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A question about male gaze

Last night, when I was falling asleep at my keyboard and did not want to sleep, I went off to the internet to read about books. (Not my books, though, because that frequently wakes me up in the Bad Way, because - author.)

One of the books was a novel called Stormdancer. It is the first in a series that is set in not-Japan but which makes use of elements of Japanese society in a kind of “this is cool, let’s use this” way. This is a book, according to quotes in reviews, which is firmly anchored in the male gaze.

The protagonist is a woman.

I’ve been thinking about books, written by men, in which women are handled well. Or, to be more specific, in which I think women are handled well. It’s a question I used to be asked while working at the bookstore, and therefore a question I’ve turned over on the inside of my head, time and again.

And this morning, because I am writing and my creative writer brain has slowed, I have returned to this, having spent an evening reading about male gaze.

All of the male authors I’ve recommended or cleared as “writing women well” (Sean Stewart for example) are entirely absent male gaze.

(I once asked Sean Stewart how he handled his women, because he was one of the few male authors whose viewpoint felt so natural to me I would have believed he was a woman if I hadn’t met him, and he said “It’s not magic; I just write about them as if they’re…people.” One of the ways he achieved this, I realize in hindsight, is jettisoning male gaze.)

Male gaze irritates the crap out of me. Most of the women I know who notice their bodies are likely to say “I need to lose weight around my thighs” or “my stomach is so flabby”, so if you really want to write from a female viewpoint, you don’t have your character notice her fabulous perky breasts or creamy skin or etc. Because. Well.

But…

Is there a female gaze that has the same weight, and is irritating or reductionist in the same way? Do male readers feel reduced to uncomfortable margins by female gaze?

I realize that this is a touchy question. I am actually interested in the answer and will accept any answer that is given that does not constitute a personal attack on any other answer that’s given - but I want people to answer without fear of censure.

Comments

msagara
Mar. 11th, 2013 05:58 pm (UTC)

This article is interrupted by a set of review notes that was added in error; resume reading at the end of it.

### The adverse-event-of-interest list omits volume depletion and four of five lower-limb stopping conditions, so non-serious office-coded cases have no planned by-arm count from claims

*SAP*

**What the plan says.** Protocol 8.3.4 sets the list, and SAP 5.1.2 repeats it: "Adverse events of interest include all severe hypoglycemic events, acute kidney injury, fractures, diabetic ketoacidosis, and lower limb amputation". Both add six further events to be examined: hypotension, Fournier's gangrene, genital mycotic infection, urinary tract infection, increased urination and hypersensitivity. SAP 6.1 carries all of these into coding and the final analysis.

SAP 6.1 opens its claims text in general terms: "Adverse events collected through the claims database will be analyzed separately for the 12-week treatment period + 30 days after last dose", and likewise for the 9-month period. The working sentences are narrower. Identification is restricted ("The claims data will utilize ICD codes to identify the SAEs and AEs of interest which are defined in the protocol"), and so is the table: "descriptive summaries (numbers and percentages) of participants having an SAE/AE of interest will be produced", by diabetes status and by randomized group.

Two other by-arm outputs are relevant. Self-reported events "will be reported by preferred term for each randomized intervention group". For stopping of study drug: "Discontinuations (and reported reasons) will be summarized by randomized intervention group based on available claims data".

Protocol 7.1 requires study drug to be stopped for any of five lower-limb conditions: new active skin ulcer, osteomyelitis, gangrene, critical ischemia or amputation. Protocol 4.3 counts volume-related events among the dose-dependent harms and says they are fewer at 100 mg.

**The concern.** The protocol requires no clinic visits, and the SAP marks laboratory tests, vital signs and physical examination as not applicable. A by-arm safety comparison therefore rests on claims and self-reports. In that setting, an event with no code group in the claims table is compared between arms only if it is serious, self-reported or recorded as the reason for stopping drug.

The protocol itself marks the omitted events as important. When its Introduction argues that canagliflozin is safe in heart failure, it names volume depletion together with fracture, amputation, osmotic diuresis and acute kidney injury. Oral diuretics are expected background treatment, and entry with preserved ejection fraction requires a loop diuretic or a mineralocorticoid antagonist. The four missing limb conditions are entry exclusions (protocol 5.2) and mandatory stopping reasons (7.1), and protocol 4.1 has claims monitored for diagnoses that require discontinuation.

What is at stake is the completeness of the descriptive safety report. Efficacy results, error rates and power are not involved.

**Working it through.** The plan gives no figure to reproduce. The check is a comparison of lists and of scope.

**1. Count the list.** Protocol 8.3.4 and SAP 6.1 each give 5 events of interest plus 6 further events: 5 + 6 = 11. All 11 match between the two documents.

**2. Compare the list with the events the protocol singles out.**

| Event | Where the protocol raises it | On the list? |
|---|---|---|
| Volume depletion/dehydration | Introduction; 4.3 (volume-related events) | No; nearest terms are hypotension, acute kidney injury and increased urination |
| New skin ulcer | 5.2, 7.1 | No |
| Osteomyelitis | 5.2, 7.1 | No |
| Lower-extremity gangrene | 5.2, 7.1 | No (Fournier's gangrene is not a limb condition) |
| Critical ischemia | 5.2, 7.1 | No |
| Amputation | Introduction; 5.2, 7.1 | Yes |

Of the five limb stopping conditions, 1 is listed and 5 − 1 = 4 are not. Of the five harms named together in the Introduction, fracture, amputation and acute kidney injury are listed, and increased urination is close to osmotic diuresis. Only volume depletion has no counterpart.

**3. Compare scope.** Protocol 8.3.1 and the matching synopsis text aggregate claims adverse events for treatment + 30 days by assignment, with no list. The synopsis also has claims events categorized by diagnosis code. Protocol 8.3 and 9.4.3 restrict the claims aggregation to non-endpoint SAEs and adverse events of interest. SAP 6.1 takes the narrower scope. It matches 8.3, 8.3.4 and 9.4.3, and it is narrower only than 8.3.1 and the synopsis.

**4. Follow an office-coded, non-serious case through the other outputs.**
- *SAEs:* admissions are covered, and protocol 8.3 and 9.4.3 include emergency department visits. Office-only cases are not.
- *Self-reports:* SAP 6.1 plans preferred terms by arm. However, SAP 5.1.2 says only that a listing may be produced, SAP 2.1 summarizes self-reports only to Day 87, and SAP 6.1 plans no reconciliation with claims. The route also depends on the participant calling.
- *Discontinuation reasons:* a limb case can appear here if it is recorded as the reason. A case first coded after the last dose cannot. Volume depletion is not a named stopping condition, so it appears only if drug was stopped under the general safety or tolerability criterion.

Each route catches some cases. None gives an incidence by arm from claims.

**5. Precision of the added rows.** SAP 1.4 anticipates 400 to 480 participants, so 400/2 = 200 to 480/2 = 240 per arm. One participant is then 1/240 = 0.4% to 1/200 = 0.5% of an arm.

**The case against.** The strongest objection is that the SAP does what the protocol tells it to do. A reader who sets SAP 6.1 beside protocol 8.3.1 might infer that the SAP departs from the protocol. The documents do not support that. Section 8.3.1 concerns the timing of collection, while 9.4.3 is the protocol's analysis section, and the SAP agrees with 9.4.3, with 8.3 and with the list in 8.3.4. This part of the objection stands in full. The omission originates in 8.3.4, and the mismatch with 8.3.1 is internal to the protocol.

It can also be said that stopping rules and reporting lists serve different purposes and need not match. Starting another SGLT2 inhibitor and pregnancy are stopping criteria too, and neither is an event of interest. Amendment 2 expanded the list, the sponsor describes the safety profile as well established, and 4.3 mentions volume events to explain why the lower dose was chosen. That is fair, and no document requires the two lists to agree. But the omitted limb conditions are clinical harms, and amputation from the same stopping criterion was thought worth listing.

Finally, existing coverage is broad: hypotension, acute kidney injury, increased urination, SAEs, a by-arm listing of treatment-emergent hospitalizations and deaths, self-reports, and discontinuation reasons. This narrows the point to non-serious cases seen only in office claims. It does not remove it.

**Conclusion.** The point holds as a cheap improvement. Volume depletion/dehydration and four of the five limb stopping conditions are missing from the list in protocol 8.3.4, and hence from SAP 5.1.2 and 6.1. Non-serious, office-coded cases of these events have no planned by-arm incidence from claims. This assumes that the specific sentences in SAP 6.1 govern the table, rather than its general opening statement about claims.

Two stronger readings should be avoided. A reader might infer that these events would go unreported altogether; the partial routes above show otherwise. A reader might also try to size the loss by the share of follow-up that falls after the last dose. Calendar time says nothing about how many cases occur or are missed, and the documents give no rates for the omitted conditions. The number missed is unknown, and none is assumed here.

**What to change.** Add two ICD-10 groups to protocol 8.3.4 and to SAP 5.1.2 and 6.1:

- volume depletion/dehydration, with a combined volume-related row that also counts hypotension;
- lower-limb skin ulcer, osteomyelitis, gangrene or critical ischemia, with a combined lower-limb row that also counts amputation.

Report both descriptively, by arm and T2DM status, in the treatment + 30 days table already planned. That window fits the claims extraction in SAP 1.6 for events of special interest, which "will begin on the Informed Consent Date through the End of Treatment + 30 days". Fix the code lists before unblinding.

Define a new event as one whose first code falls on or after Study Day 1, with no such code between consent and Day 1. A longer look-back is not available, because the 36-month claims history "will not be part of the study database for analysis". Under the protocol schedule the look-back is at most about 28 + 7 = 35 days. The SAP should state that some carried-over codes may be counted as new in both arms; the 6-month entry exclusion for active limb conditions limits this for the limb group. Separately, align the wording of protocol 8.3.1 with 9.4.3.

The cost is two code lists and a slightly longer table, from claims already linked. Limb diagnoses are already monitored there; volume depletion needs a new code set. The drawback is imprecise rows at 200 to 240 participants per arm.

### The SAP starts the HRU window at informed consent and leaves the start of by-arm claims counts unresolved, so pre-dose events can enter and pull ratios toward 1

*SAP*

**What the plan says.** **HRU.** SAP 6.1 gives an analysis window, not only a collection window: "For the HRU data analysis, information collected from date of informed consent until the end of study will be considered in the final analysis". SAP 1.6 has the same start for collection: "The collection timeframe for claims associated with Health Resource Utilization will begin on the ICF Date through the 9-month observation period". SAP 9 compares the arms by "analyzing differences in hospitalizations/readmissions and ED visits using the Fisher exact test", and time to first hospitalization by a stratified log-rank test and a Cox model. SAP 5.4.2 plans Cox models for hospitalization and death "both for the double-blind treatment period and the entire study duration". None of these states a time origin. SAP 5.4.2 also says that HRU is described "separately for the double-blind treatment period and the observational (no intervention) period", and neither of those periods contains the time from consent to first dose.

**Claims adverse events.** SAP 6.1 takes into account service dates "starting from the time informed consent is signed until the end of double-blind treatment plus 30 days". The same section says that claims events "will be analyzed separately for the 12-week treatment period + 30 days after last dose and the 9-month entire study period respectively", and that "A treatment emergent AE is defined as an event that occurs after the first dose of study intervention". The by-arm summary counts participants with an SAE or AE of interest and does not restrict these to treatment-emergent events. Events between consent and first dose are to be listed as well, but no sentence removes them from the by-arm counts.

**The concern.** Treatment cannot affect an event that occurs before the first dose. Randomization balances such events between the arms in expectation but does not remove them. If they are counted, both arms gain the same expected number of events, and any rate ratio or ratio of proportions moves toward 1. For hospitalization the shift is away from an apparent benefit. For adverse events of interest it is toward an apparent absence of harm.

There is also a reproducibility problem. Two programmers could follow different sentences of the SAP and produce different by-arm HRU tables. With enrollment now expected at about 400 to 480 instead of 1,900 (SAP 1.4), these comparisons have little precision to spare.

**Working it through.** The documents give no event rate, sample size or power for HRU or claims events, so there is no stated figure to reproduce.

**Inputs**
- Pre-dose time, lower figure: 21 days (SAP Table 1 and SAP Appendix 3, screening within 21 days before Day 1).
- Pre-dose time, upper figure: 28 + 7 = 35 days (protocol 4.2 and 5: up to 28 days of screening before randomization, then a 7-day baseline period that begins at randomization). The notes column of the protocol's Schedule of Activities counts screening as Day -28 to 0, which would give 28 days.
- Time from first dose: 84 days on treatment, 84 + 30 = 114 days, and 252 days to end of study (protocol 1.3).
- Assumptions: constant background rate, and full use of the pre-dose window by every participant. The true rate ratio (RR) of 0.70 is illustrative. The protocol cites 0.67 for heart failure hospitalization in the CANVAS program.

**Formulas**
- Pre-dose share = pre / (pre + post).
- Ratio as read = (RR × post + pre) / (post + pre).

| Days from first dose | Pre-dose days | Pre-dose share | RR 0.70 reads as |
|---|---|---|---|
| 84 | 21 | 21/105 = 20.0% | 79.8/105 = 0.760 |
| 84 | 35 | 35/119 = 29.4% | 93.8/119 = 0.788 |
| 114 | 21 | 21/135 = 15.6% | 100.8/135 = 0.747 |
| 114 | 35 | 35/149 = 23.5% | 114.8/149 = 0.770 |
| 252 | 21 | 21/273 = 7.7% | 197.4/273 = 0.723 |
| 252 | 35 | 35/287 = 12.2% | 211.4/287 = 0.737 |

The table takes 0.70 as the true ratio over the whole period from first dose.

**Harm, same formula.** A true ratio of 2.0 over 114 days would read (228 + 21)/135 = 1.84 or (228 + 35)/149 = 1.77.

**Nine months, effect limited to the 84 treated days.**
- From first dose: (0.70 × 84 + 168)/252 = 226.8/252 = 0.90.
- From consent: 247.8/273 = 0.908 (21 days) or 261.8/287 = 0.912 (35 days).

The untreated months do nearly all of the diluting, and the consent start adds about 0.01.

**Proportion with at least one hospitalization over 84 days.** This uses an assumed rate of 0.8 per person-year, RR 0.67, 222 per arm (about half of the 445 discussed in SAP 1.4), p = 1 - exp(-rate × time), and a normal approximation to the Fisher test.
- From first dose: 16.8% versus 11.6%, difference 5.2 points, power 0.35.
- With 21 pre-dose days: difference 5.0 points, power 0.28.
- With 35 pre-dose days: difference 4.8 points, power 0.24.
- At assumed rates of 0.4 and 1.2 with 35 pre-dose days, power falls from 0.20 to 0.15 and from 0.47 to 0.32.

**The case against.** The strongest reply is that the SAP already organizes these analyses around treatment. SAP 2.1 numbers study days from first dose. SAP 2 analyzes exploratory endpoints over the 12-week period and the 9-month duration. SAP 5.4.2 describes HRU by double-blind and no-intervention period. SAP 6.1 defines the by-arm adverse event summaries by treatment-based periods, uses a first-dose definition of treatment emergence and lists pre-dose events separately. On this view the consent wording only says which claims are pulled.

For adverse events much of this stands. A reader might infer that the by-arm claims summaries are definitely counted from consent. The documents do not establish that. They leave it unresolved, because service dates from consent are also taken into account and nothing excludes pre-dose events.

I've seen and heard about reviews of books that complain that the female lead is "too powerful" or "a Mary Sue," simply for having the abilities and initiative that make her the main character of her own story. I'm not sure if I've seen quite the same discussion of male characters.

I hate that phrase. It generally appears to be used as a substitute for “female protag I can’t stand”. I understand what the roots of the phrase were, but it‘s used frequently to characterize practically any woman with agency and competence.

I have, however, seen it applied to male characters (Qvothe, in Rothfuss’ series - a series I adore like a crazy person - is often called a Mary Sue, which makes me crazy in an entirely different way). In both cases, the phrase was used by women - so I don’t think they’re just running female characters down.

I’m certain men use it as well. I think it’s lazy.
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When I am getting frustrated in my attempts to explain what objectification is, I sometimes point out an on-line exchange between people who said they were both college age. An argument about the use of the word ‘gay’ started the exchange, but this is what ended it:

Man: Look, I don’t care if homosexuals exist, as long as none of them ever hit on me!

Woman: Look, *I* don’t care if heterosexual men exist, as long as none of them ever hit on me! Oh, wait...

She then went on to point out that sexual interest from a man was threatening because he was afraid, at heart, that he would be treated like a woman. “Welcome,” she added, “To the lives of over half the planet. You think we enjoy it? You talk about killing any guy who tries to hit on you. You think it’s any easier for us?”

And that pretty much ended that, because it really made the guy think. The *assumption* is that men are pressured to make the first move and that therefore women look at it as natural, and even flattering. His own response made clear that unwelcome attention would not be flattering - it would be threatening. He could then map the female reaction to unwanted male sexual attention onto - his own.

I don’t think female sexual interest is equivalent; I don’t think it’s objectifying in the same way. I think it *can* be, but I think the social default isn’t.
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Two of the people mentioned in this thread already are the two I most frequently recommended at the store in the early years. Charles de Lint and Sean Stewart pretty much across the board; they both write from female PoVs quite frequently.

There are a number of authors that don’t throw me out of a book, although they don’t write in female viewpoint. Patrick Rothfuss, for instance.

But for me as a reader, it’s “can I identify with anyone in this book”, so I think about it only after the fact. I thought Richard Morgan’s female police officer in Black Man worked. I haven’t read everything else he’s done. I found Alan Moore’s Promethea worked very strongly, but it’s very earthy and women are, well, everything. I thought the ending was not successful.